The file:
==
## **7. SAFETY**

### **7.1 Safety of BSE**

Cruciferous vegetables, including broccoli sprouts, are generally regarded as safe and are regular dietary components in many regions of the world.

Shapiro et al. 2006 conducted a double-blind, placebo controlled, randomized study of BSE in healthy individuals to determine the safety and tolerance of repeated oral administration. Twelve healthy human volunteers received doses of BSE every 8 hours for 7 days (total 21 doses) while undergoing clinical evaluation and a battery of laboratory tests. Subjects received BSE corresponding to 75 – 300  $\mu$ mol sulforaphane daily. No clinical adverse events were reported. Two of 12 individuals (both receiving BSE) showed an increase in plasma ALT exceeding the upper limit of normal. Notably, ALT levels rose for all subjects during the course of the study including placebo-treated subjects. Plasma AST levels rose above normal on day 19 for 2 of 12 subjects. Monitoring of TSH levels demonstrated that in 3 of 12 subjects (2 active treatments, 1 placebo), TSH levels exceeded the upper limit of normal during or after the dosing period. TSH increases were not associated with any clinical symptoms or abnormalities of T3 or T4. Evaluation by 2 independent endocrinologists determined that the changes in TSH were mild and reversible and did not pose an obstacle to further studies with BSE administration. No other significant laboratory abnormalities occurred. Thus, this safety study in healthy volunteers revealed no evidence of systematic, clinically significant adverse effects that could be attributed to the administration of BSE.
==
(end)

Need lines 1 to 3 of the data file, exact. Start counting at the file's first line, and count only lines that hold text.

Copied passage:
## **7. SAFETY**

### **7.1 Safety of BSE**

Cruciferous vegetables, including broccoli sprouts, are generally regarded as safe and are regular dietary components in many regions of the world.